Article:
With my job, I also have occasional trips around the country to do meetings and workshops with customers. I find those a really good opportunity for writing. When I'm stuck in a hotel room in the evening without much to do, I can get a lot of writing done.

The combination of my writing credentials and technical knowledge also got me an invite to write a technical book. I nearly put this in the con section because writing the technical manual was tedious, but the fact is that the technical book has had better sales than any of my fiction works. Having collected a large number of rejection letters before finding a publisher for my first novel, it was thrilling to have a publisher approach me and ask me to write a book for them.

What are the cons?

The main con is the same as any full time job - time. I officially work 9-5:30 five days a week, but it sometimes spills over into evenings. The time I'm in the office or travelling around to meetings, I can't spend writing.

What training do you need to do it?

I have a masters degree in maths and computer science, but more importantly I have to spend a lot of time keeping up with rapid changes in technology. New updates and products are released just about every week, so I have to regularly take part in online training, go on courses, and follow updates just to stay ahead of the changes.

 Find out more about Jessica: http://plot-twister.co.uk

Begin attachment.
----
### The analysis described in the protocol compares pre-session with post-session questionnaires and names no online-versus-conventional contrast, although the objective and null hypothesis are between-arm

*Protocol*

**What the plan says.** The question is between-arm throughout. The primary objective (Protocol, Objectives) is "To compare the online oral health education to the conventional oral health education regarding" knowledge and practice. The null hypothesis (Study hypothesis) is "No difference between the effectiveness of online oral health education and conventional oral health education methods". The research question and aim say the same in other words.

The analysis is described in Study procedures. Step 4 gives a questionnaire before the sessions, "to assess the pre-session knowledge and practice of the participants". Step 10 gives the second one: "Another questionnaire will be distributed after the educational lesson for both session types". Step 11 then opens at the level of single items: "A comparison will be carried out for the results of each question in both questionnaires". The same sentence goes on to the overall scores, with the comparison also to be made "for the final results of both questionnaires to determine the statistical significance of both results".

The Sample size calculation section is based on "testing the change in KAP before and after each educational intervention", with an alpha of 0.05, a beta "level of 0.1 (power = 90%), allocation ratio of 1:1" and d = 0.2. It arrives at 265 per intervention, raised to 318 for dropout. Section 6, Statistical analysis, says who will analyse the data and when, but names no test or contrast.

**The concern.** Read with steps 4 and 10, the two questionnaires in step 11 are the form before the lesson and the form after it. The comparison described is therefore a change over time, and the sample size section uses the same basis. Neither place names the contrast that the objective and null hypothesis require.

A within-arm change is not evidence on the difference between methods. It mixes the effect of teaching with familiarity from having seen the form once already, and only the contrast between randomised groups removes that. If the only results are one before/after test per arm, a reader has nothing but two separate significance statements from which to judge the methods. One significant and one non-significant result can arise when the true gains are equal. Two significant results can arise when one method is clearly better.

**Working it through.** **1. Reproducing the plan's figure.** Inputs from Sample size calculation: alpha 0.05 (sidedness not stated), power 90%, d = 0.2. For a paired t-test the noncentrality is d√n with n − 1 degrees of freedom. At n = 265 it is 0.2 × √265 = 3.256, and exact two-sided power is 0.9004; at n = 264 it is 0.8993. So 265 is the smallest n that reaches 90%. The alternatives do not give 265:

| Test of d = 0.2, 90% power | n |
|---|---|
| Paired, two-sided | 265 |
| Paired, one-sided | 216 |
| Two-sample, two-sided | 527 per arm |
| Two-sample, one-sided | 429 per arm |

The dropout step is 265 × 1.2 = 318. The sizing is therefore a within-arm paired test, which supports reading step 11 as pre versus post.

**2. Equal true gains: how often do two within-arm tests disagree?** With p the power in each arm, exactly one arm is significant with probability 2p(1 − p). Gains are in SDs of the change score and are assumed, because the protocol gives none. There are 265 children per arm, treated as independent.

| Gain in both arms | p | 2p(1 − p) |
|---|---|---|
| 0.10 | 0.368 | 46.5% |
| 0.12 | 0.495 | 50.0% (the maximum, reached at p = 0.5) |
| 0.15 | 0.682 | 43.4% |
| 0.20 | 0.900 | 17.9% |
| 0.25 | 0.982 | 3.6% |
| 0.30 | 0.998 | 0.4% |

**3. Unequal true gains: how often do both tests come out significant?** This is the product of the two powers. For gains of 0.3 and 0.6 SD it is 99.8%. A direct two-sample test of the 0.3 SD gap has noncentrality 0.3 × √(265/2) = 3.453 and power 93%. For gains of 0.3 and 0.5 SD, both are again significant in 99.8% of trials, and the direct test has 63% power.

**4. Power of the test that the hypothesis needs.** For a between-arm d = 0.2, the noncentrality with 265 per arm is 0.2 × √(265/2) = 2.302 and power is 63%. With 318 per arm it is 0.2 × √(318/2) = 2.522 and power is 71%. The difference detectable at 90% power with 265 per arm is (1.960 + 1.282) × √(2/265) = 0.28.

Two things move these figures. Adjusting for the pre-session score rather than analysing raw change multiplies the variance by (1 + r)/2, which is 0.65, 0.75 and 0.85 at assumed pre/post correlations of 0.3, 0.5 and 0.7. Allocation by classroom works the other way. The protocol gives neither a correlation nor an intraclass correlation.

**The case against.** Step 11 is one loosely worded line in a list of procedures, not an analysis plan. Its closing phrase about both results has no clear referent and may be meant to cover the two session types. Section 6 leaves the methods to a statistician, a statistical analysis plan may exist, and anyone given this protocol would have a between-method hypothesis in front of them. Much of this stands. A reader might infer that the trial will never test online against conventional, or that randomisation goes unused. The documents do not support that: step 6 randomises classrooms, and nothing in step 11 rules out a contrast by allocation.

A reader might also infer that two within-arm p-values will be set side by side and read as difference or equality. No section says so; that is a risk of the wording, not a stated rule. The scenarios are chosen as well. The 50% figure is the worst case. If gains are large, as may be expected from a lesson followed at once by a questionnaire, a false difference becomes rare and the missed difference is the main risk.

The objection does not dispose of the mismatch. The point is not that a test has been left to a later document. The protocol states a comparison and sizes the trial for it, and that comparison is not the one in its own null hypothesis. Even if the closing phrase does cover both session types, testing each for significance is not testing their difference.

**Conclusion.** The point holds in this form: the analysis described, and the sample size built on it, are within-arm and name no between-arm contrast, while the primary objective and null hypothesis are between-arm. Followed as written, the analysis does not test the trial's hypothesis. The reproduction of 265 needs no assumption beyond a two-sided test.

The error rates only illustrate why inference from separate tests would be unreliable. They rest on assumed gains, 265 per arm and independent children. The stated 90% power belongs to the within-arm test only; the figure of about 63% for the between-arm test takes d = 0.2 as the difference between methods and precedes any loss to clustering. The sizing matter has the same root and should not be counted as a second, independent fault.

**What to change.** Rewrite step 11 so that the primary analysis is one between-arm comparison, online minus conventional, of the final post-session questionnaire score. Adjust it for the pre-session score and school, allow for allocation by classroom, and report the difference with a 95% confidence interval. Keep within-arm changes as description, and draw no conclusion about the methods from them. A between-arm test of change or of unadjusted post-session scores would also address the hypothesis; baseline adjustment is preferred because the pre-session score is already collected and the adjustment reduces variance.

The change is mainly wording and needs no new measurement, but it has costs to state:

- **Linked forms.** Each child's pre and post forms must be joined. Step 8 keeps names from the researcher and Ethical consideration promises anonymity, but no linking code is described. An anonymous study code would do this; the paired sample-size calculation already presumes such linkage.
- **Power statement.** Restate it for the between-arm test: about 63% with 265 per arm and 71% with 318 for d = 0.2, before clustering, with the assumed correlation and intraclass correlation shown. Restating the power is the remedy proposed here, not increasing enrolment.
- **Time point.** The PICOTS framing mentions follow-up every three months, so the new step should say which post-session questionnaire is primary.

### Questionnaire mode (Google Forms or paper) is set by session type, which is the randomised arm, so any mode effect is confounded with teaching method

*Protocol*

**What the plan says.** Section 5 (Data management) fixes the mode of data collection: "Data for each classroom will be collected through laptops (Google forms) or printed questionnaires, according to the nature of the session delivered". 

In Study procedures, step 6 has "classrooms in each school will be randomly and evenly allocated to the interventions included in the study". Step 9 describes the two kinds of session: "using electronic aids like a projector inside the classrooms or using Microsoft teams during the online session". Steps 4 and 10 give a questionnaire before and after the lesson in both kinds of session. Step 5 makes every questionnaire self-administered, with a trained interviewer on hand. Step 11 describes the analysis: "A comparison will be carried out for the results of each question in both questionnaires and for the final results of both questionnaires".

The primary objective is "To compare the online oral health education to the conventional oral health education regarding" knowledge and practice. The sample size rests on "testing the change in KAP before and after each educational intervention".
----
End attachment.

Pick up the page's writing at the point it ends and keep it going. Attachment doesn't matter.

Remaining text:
Books:

Child of the Hive

Omega Rising 

Shadows of Tomorrow 

Retail

Author: Me again!

Where did you work?

As a student and for a while after I worked as a Customer Service Representative at Blockbuster. For anyone born after the 90s, Blockbuster was a magical place where you went to rent DVDs. For anyone born after the noughties- DVDs were round silver discs you got movies on, like a download you can hold.

 Briefly what did your job entail?

Serving customers, filing films, keeping the store tidy, recommending films.

What are the pros of doing this job alongside writing?

This was arguably the greatest student job of all time as it included many free films. I also got to stand around and chat about randomness for a lot of my shift (timetravel, how we'd survive a zombie attack, who fancied who) all great fodder for writing. Then at the end of my shift I’d clock off and leave any work worries on the shopfloor, generally with enough energy to get some writing done.